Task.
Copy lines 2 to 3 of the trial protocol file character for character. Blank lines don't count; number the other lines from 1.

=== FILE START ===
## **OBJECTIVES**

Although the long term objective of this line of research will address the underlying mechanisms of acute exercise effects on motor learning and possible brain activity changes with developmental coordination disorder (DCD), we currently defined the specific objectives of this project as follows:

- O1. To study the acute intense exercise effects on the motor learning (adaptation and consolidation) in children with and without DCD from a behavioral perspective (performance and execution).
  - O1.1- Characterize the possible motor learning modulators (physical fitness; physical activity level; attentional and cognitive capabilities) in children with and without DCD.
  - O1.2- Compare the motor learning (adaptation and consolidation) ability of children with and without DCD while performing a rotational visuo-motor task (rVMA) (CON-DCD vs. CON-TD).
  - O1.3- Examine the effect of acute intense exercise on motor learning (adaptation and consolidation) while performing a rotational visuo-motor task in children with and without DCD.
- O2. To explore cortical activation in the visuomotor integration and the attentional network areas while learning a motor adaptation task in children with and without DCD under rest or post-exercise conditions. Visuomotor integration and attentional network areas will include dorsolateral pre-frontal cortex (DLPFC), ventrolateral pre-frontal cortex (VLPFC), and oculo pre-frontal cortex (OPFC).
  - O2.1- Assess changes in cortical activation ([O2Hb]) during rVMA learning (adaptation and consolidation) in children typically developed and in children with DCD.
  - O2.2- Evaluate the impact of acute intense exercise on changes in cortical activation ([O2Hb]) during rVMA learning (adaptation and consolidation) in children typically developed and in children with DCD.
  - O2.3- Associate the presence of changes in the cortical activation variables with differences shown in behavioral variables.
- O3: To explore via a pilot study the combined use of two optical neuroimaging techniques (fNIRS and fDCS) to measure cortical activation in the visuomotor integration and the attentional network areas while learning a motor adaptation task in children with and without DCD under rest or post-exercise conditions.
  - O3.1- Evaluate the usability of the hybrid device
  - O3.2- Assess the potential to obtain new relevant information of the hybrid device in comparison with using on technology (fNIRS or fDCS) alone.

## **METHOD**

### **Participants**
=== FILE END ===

Although the long term objective of this line of research will address the underlying mechanisms of acute exercise effects on motor learning and possible brain activity changes with developmental coordination disorder (DCD), we currently defined the specific objectives of this project as follows:

- O1. To study the acute intense exercise effects on the motor learning (adaptation and consolidation) in children with and without DCD from a behavioral perspective (performance and execution).